June 23, 2024

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Project management metrics.

Author : DAOUDI Samir | Context : MSc Software Engineering – IT Project Management

Numerous IT projects fail for different reasons. It is difficult to point one specific part of the project as the common main reason for failing; Some projects fail due to unclear and inexact SOW, others fail because the project managers have misestimated the time and budget required for the project…etc. (Oman.et.al, 1997). So different factors and risks might alter and influence the project; sometimes these risks can have a dramatically impact on the project. The project managers are fully aware about these risks, this is the reason why in all project a risks analysis is conducted. This phase of the project consist in the analysis of possible situations that might influence negatively the project and try to identify any possible mitigation to avoid these risks. Even, if the risks analysis is a good approach that can help companies avoiding many known risks, however continuous controls over the project are also mandatory.

Controls are used to check if really we are doing what we have planned, expected and promised to do in the project? These controls are really important to avoid any conflicts and issues with customers and to avoid any issues that might lead the entire project to the failing.
The controls are conducted in general internally and based on metrics; the Metrics are what we need to control or measure and this data is generally compared to some baselines that have been collected from previous experiences. Metrics can also help in adjusting the baselines as new elements are added to the project and might update these baselines (Goodman, 2004).

An example of metrics in a software development project is IHM satisfactory. This metric can be used to see how satisfied can be the end users with the software interface (Oman.et.al, 1997); and how easy is it to interact with. The interface of any software solution is really important, and we should not only take into consideration the developers point of view as they made that, so certainly they can see some features and functionalities easy to perform and accessible. However, if we conduct a set of tests with end user and check how they feel when they start interacting with the solution, things can be really different. The power of software does not only reside in its ability to perform the required tasks, but also how easy and intuitive can any end-user interact with the software. Some surveys might be conducted during the development of a software-solution to check the feedback of the end users when they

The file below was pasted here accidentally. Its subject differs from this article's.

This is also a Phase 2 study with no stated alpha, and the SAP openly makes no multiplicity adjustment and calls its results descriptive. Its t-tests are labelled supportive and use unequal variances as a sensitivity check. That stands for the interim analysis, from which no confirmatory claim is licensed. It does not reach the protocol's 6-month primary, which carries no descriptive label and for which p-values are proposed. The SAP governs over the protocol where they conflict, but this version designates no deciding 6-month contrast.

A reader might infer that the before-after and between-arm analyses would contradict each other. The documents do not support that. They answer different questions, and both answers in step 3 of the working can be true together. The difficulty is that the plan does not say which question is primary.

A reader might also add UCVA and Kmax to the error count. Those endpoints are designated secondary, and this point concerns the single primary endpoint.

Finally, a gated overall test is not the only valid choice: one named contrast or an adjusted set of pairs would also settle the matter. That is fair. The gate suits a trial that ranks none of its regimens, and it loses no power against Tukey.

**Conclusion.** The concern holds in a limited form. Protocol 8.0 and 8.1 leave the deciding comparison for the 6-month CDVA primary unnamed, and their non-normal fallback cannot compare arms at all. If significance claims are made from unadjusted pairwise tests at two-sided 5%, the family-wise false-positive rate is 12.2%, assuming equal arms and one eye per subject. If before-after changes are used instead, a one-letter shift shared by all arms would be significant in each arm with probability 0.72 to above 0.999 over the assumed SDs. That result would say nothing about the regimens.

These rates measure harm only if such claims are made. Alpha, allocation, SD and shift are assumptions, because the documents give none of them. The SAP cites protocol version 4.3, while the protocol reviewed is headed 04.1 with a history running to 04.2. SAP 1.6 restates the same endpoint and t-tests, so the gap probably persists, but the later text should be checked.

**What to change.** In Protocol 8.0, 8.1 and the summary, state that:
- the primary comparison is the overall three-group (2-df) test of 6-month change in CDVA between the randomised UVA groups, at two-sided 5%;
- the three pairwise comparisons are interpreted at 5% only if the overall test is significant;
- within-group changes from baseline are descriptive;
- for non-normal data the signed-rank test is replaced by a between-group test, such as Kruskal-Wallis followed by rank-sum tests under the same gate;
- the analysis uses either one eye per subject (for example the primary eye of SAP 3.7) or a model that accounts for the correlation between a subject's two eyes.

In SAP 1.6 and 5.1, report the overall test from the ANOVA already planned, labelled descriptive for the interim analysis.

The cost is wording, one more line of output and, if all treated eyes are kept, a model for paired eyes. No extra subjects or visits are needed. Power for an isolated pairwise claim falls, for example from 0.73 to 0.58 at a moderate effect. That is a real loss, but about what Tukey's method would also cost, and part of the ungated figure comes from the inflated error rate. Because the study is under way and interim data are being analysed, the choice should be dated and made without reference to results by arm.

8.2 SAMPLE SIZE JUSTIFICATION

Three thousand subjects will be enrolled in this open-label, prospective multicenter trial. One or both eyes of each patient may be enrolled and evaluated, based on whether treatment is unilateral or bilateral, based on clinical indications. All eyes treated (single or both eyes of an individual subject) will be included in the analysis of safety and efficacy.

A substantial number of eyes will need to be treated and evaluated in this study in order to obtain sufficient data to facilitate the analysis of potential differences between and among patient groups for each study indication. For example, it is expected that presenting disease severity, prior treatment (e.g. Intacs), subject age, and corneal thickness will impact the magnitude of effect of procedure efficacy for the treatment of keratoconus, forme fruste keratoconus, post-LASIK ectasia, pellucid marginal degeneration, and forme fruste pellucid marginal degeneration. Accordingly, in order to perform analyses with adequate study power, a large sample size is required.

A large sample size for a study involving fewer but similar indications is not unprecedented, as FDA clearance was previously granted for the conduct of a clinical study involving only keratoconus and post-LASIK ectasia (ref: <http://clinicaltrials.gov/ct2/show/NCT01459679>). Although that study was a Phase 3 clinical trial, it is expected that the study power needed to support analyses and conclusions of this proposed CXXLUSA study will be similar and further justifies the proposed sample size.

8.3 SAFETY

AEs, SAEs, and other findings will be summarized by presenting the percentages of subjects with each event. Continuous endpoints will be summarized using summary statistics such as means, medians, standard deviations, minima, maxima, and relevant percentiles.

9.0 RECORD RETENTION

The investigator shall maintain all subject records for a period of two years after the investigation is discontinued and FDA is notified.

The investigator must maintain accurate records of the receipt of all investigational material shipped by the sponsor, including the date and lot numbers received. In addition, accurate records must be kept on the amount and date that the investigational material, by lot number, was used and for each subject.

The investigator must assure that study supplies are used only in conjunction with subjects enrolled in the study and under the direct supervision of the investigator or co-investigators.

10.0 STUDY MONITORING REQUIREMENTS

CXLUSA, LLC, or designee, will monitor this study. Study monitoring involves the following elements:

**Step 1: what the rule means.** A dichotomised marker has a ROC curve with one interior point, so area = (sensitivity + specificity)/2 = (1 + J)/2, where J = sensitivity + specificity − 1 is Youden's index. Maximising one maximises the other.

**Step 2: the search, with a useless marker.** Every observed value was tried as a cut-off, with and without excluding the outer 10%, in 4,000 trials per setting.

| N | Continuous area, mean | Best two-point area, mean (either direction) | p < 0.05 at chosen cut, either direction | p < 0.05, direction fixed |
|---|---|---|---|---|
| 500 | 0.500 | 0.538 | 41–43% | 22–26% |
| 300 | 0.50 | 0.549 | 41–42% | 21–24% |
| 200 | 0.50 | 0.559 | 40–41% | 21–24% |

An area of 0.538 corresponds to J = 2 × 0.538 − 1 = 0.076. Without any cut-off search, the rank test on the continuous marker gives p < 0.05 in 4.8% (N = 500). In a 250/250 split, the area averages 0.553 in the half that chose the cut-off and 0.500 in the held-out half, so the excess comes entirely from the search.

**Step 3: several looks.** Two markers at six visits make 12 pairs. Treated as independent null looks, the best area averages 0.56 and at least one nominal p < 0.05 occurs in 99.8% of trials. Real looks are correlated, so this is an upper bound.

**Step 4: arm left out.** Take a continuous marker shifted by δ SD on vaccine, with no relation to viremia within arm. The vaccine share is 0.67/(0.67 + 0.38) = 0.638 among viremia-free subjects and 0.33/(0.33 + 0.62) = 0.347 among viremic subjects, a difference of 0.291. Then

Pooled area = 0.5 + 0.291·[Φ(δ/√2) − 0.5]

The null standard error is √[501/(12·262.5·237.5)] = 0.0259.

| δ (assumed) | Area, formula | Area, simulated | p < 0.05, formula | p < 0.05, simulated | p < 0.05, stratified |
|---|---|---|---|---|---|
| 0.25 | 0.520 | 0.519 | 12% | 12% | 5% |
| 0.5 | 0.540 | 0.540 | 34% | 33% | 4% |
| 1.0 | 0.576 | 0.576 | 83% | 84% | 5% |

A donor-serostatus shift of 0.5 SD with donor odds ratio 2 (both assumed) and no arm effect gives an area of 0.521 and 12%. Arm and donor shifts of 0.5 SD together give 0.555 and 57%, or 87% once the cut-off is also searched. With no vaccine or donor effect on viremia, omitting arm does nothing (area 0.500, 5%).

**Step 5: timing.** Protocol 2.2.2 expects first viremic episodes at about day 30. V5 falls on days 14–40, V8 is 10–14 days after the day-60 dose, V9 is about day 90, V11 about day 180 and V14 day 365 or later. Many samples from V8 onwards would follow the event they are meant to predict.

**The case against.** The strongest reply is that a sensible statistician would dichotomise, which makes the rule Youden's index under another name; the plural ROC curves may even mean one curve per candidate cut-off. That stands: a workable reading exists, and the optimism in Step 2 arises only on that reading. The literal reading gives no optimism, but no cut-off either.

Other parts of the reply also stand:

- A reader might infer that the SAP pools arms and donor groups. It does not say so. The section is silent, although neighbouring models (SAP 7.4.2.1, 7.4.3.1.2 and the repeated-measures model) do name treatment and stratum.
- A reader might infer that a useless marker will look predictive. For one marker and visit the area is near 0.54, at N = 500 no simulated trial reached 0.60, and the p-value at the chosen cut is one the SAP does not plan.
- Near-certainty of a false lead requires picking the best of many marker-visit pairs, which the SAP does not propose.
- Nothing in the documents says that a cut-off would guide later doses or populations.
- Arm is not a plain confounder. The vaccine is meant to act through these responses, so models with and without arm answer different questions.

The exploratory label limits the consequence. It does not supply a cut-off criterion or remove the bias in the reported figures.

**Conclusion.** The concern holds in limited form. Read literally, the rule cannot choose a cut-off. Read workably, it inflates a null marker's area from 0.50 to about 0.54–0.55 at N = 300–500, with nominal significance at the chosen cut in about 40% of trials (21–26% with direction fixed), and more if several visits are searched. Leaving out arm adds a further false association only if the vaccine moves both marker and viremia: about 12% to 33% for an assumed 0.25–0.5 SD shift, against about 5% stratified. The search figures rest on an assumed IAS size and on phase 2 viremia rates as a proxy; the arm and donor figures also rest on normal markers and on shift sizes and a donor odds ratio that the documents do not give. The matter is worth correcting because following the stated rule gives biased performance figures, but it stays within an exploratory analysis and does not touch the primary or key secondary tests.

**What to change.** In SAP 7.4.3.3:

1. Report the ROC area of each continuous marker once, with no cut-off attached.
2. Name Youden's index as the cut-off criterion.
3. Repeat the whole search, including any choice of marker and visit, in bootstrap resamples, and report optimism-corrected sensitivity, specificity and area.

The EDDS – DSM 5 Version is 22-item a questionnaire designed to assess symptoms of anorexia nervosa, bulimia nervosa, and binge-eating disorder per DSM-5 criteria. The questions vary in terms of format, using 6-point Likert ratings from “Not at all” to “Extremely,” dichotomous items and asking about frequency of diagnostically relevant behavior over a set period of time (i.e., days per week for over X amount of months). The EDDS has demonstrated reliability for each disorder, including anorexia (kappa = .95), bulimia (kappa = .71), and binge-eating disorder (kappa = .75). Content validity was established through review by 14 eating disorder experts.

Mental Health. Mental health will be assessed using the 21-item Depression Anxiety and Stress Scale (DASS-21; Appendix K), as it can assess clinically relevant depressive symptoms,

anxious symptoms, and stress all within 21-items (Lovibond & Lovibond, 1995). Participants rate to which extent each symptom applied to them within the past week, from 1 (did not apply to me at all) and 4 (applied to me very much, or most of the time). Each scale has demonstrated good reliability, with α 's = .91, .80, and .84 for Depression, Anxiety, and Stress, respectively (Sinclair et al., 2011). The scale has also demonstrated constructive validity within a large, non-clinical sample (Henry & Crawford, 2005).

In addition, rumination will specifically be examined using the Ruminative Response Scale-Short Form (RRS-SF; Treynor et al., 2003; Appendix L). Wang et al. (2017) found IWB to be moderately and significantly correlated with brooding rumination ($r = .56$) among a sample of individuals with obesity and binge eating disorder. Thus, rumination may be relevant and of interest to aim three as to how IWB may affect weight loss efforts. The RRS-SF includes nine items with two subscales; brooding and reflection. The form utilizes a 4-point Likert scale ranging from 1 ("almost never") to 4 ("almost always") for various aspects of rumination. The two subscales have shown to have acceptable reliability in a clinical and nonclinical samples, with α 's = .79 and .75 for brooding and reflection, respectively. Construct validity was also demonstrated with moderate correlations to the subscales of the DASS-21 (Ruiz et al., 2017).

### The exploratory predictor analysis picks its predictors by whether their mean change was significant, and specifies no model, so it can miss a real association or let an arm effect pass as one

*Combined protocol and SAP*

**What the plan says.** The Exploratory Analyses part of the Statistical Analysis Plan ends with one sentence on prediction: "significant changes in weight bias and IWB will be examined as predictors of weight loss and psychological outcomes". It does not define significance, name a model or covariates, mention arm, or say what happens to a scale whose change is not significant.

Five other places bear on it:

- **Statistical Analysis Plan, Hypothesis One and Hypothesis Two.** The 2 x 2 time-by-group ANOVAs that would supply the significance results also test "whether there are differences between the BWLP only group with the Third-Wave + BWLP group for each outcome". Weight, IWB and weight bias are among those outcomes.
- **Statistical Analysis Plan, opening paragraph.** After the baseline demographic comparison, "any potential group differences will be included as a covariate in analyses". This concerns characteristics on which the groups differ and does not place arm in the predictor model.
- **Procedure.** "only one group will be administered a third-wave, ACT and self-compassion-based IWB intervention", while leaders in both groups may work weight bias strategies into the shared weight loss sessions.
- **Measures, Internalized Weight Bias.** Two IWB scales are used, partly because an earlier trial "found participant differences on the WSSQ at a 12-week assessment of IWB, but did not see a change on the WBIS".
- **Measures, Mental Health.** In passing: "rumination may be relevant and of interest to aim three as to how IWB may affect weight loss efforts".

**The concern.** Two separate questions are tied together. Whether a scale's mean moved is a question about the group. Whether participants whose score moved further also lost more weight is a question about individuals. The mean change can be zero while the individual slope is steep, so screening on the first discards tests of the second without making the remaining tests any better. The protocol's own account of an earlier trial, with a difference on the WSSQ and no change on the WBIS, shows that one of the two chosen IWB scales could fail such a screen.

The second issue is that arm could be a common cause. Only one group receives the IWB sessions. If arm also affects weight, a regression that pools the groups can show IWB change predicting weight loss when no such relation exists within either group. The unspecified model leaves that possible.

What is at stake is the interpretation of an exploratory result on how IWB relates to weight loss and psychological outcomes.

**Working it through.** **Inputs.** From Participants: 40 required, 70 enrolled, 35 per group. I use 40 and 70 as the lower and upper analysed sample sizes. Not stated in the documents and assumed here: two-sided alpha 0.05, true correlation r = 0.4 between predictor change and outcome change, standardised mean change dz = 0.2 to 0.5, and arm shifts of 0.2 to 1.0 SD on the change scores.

I had a personal experience with IHM satisfactory; I was involved in a development project for a specific ERP two years ago. And we’ve developed a very complex and powerful ERP software; We were about 30 members in the project and we all worked hard to provide the customer with the required ERP in respect with the schedule. All the tests were very good and the product did what was expected; however, we faced a very big issue which costs us too much efforts and additional budget, it was the software’s interface that was very complicate and it was really painful to browse the different menus to go to the required functions. After this experience; the project manager and senior management have decided to include in the future projects the IHM satisfactory survey, which was simply a set of tests and questions to determine how easy and simple the interface can be without any training.

The measure was numeric value in the interval of 1 to 10 that should be conducted at different stages of the project. It helps not only the developers to make things easier, but also it was a sort of progressive introduction of the software to the users. We avoided the surprising effects and get sure that the end users participate in the design of their software’s interface.

It is important to have a set of metrics to control the project and these metrics should be reviewed and compared at different stages of the project (Goodman, 2004).


– Paul Goodman (2004). Software Metrics: Best Practices for Successful It Management. ISBN: 1-931332-26-6.

– Paul Oman, Shari Lawrence Pfleeger (1997). Applying Software Metrics. ISBN: 0-8186-7645-0.